Efficacy of Loperamide in Treating Patients for C. Difficile Colitis and Diarrheal Disease of Unknown Cause Associated With Antibiotic Therapy (loperamide)

The recruitment status of this study is unknown because the information has not been verified recently.
Verified December 2007 by VA Medical Center, Houston.
Recruitment status was  Recruiting
Information provided by:
VA Medical Center, Houston
ClinicalTrials.gov Identifier:
First received: December 31, 2007
Last updated: January 16, 2008
Last verified: December 2007
To determine whether symptomatic treatment of the diarrhea in CDAD reduces morbidity and mortality of this serious nosocomial infection in patients who have antibiotic-associated diarrhea. Both C. diff positive and negative patients will be included.

Condition Intervention Phase
Antibiotic Associated Diarrhea
Clostridium Difficile
Drug: loperamide
Drug: placebo
Phase 4

Study Type: Interventional
Study Design: Allocation: Randomized
Endpoint Classification: Safety/Efficacy Study
Intervention Model: Parallel Assignment
Masking: Double Blind (Subject, Caregiver, Investigator, Outcomes Assessor)
Primary Purpose: Treatment
Official Title: Study of the Efficacy of Loperamide in Treating Patients for Clostridium Difficile Colitis and Diarrheal Disease of Unknown Cause Associated With Prior Antibiotic Therapy.

Resource links provided by NLM:

Further study details as provided by VA Medical Center, Houston:

Primary Outcome Measures:
  • To determin symptomatic treatment of diarrhea with loperamide in antibiotic associated diarrhea [ Time Frame: 2 years ] [ Designated as safety issue: Yes ]

Secondary Outcome Measures:
  • To measure the safety and efficacy of loperamide in the control of antibiotic associated diarrhea in hospitalized patients [ Time Frame: 2 years ] [ Designated as safety issue: Yes ]

Estimated Enrollment: 120
Study Start Date: October 2007
Estimated Primary Completion Date: December 2009 (Final data collection date for primary outcome measure)
Arms Assigned Interventions
Active Comparator: A
Drug: loperamide
4 mg PO initially and 2 mg after each water stoll not to exceed 10 mg qd
Placebo Comparator: B
Drug: placebo
4 mg PO initially and 2 mg after each water stoll not to exceed 10 mg qd

Detailed Description:

Colitis due to Clostridium difficile has been increasingly recognized as a serious nosocomial problem. Recommended therapy is with metronidazole, 500 mg four times daily for 10 days. About 80% of patients respond to this therapy. However, the response may be be delayed, in which case debilitation due to diarrhea progresses. The 20% who do not respond tend to be sicker to start, and debilitation due to diarrhea is a severe problem. In reviewing the medical literature, we discovered that the earliest papers on C. difficile colitis emphasized symptomatic therapy with 'lomotil' (diphenoxylate with atropine).

Treatment to suppress the diarrhea fell out of favor in the late 1970's because of the theoretical consideration that it was better to expel than to retain the bacterial toxins. However, the patients who are affected by C. difficile colitis are increasingly elderly and debilitated, and suffer substantial morbidity from the diarrhea. We have shown that the 90-day associated mortality is >20%.

Loperamide is a standard treatment for diarrhea, and is available over the counter under the name, Imodium. Based on a few anecdotal reports, this drug is regarded as contraindicated in patients whose diarrheal disease is bacterial. But it is used widely, and generally without any diagnosis being established. We now propose to administer loperamide or placebo to patients with CDAD in order to determine whether the antidiarrheal drug reduces morbidity associated with the infection. We will monitor our patients closely both to observe potential benefits and/or adverse events.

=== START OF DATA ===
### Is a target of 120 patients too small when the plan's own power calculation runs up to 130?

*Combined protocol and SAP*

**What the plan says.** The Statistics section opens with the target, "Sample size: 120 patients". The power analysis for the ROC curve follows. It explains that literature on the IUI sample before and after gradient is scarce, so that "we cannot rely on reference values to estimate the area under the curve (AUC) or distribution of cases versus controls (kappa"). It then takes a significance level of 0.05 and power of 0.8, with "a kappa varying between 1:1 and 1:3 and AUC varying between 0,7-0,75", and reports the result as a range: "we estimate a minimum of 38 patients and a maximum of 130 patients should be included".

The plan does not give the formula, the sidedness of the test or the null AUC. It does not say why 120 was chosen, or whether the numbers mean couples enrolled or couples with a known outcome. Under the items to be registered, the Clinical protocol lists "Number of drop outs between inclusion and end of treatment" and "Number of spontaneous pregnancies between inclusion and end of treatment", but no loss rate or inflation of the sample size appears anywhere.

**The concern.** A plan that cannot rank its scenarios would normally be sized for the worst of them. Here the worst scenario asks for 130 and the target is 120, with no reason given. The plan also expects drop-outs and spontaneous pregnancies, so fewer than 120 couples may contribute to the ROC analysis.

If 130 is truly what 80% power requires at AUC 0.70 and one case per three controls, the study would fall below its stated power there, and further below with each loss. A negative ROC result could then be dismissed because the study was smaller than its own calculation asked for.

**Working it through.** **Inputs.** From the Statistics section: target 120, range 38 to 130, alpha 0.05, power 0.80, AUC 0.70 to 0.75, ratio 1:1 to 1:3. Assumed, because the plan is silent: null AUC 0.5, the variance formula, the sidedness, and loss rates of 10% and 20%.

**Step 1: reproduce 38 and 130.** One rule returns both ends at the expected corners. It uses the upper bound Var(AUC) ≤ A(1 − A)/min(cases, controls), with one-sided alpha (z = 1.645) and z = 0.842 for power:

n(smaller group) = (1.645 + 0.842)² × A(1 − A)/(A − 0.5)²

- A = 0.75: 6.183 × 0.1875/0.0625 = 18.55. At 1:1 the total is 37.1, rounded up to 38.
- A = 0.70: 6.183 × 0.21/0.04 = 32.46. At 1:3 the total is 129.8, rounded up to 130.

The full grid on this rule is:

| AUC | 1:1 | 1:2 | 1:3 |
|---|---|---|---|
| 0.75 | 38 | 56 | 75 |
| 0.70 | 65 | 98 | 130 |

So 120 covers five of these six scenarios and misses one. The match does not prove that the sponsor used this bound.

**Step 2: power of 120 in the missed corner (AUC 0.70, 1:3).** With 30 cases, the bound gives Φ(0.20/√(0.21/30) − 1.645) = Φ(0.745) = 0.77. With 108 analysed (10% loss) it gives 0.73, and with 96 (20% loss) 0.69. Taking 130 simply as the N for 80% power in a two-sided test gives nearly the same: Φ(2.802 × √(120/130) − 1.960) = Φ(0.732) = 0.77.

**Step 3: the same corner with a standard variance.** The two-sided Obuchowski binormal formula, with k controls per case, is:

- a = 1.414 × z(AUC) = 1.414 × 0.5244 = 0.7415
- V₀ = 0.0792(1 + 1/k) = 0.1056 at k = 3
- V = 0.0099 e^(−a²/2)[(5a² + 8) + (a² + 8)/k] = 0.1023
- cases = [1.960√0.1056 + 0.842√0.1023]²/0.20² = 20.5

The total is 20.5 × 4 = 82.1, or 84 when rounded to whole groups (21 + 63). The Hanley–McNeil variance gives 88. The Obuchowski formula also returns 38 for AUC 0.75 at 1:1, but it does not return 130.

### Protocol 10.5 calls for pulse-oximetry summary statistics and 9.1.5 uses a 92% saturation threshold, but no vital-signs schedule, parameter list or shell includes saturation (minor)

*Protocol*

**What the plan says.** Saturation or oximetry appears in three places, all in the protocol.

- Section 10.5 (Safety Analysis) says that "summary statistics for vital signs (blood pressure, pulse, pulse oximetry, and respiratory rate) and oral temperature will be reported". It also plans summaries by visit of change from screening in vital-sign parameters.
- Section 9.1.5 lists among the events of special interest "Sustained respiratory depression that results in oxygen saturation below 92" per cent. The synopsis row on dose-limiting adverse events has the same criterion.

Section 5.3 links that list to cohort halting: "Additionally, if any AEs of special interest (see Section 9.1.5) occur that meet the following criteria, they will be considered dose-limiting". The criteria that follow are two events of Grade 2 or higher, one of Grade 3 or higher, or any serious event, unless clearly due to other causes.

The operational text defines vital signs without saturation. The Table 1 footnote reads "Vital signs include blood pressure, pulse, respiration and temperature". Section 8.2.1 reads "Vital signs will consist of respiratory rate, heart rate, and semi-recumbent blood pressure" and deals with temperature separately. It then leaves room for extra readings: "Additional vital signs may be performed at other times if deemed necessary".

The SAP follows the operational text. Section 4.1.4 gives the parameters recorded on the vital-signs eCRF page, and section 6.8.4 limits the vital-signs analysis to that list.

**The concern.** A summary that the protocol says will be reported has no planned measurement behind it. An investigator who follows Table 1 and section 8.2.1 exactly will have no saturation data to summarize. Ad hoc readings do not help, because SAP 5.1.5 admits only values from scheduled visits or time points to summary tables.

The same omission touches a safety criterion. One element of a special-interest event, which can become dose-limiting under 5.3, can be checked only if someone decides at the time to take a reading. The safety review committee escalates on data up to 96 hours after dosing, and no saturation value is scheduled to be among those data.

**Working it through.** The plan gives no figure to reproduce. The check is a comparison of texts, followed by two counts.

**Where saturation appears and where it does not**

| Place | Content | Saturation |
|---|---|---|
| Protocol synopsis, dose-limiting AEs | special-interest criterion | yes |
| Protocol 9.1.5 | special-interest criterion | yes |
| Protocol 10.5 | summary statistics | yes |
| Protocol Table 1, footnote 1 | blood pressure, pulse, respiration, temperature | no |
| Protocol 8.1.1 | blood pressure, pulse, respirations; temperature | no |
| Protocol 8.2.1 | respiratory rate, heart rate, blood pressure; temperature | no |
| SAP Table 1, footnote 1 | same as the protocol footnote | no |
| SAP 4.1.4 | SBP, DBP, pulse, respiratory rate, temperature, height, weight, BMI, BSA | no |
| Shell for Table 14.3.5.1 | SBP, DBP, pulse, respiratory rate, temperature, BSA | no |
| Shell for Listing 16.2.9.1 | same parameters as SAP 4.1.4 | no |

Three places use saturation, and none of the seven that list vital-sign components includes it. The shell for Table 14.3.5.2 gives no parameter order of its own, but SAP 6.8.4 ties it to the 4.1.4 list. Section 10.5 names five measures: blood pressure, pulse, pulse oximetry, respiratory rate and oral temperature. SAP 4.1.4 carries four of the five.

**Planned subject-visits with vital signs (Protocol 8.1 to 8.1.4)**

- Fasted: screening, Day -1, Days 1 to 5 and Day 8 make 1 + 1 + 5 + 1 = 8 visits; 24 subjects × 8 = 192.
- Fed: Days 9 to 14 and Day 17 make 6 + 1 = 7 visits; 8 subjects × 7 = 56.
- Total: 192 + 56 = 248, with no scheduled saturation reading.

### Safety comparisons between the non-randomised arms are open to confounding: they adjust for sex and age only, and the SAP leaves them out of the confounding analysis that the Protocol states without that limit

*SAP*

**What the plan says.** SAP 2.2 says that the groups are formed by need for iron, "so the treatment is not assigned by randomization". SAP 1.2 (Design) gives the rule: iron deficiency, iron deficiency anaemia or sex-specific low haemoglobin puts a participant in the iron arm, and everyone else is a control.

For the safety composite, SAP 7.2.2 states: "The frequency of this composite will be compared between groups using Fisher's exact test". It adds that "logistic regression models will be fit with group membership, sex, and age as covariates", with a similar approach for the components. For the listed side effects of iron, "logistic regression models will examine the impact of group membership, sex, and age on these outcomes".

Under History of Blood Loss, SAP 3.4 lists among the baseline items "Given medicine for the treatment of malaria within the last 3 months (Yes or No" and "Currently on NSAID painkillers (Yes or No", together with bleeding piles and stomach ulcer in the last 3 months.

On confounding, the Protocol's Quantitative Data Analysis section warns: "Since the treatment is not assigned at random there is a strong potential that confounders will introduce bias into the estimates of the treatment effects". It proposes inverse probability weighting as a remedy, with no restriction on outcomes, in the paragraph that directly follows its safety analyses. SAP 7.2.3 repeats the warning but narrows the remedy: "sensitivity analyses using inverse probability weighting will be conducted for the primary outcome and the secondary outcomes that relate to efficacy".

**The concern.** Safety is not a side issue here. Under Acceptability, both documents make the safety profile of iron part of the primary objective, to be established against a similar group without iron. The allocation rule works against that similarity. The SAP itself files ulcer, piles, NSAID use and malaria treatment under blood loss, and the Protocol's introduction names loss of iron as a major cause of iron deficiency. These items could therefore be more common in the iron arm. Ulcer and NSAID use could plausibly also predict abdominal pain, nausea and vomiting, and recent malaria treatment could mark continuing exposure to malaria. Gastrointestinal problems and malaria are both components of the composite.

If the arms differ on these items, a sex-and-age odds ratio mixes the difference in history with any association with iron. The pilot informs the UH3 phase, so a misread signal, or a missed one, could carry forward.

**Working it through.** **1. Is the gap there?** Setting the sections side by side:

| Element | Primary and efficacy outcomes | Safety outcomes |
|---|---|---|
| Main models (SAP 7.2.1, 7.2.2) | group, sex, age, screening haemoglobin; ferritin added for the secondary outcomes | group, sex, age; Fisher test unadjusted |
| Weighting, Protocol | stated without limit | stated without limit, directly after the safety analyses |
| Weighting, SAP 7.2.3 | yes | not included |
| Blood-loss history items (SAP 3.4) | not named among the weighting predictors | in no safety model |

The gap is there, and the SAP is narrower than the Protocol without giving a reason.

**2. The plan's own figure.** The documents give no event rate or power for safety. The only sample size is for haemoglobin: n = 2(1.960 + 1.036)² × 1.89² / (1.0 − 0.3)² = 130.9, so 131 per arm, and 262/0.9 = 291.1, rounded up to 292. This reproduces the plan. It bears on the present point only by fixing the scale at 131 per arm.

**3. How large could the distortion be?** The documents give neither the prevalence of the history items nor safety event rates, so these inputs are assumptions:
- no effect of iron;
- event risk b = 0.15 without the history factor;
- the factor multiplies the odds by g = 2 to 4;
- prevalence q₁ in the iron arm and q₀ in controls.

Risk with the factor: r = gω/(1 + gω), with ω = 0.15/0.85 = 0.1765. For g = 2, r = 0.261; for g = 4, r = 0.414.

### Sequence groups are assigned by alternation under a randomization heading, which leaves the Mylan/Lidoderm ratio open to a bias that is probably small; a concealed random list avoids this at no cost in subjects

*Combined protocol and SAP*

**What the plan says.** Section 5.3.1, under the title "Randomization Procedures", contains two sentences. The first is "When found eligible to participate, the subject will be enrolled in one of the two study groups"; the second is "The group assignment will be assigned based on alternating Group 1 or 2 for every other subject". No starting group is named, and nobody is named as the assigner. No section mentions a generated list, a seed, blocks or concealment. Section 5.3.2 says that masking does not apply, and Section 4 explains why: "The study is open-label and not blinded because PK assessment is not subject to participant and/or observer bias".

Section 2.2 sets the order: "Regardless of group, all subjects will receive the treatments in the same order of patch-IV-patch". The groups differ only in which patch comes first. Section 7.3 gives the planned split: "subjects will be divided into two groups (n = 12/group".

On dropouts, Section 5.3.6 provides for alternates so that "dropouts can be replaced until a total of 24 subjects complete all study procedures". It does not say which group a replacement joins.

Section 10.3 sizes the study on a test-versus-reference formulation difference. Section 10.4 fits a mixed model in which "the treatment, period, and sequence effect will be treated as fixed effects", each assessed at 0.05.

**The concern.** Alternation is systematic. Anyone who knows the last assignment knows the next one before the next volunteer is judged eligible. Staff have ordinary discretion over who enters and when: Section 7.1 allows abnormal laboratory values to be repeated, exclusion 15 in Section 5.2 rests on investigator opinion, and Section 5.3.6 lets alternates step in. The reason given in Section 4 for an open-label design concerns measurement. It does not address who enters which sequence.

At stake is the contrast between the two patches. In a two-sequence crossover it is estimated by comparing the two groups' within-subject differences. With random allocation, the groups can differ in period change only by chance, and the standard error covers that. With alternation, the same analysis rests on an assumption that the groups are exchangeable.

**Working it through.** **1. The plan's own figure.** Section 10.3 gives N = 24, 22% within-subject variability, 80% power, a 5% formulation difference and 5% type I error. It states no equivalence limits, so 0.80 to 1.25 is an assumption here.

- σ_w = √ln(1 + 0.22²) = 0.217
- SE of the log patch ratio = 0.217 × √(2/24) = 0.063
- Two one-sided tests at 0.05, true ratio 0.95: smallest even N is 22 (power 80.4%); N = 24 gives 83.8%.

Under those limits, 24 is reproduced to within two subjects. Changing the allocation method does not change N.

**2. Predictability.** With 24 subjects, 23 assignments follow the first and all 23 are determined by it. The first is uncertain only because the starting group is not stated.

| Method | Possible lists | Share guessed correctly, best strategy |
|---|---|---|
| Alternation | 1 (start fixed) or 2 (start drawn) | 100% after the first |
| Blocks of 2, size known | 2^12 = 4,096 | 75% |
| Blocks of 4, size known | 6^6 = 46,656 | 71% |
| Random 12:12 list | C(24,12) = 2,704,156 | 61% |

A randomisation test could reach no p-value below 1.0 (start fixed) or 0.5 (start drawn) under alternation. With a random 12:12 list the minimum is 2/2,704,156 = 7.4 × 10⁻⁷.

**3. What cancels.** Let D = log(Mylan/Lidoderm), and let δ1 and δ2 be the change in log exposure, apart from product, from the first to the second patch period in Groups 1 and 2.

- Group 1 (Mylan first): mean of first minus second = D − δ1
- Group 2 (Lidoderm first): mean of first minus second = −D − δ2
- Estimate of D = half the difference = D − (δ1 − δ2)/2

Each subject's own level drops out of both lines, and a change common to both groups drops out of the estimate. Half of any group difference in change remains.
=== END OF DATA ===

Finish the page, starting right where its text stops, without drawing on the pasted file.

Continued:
In the addendum, we propose to include patients who have antibiotic-associated diarrheal disease that is not due to C. difficile. There are many patients who have antibiotic-associated diarrheal disease who test negative for C. difficile. We believe that these patient may benefit from loperamide treatment as well.


Ages Eligible for Study:   18 Years and older
Genders Eligible for Study:   Both
Accepts Healthy Volunteers:   No

Inclusion Criteria:

  • Patients with diarrheal stools considered to be antibiotic associated

Exclusion Criteria:

  • Inability of sign consent
  • Patient with other known gastrointestinal disease
  • Patients receiving tube feeding or fecal incontinence prior to receiving antibiotics
  Contacts and Locations
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Please refer to this study by its ClinicalTrials.gov identifier: NCT00591357

Contact: Nancy D Logan, MA 504-988-7889 njarrar@bcm.edu
Contact: Hoonmo k Koo, MD 713-798-8918 koo@bcm.edu

United States, Texas
VAMC Recruiting
Houston, Texas, United States, 77030
Contact: Nancy D Logan, MA    504-988-7889    njarrar@bcm.edu   
Contact: Hoonmo k Koo, MD    703-798-8918    koo@bcm.edu   
Sponsors and Collaborators
VA Medical Center, Houston
Principal Investigator: Daniel M Musher, MD VA Medical Center, Houston
  More Information

Responsible Party: Daniel Musher, MD Principal Investigator, Michael E. DeBakey VAMC
ClinicalTrials.gov Identifier: NCT00591357     History of Changes
Other Study ID Numbers: H-21387  Clostridium difficile  Antibiotic associated diarrhea  loperamide 
Study First Received: December 31, 2007
Last Updated: January 16, 2008
Health Authority: United States: Institutional Review Board

Keywords provided by VA Medical Center, Houston:
Antibiotic associated diarrhea
Clostridium difficile

Additional relevant MeSH terms:
Signs and Symptoms
Signs and Symptoms, Digestive
Anti-Bacterial Agents
Antibiotics, Antitubercular
Anti-Infective Agents
Antitubercular Agents
Gastrointestinal Agents
Pharmacologic Actions
Therapeutic Uses

ClinicalTrials.gov processed this record on May 01, 2016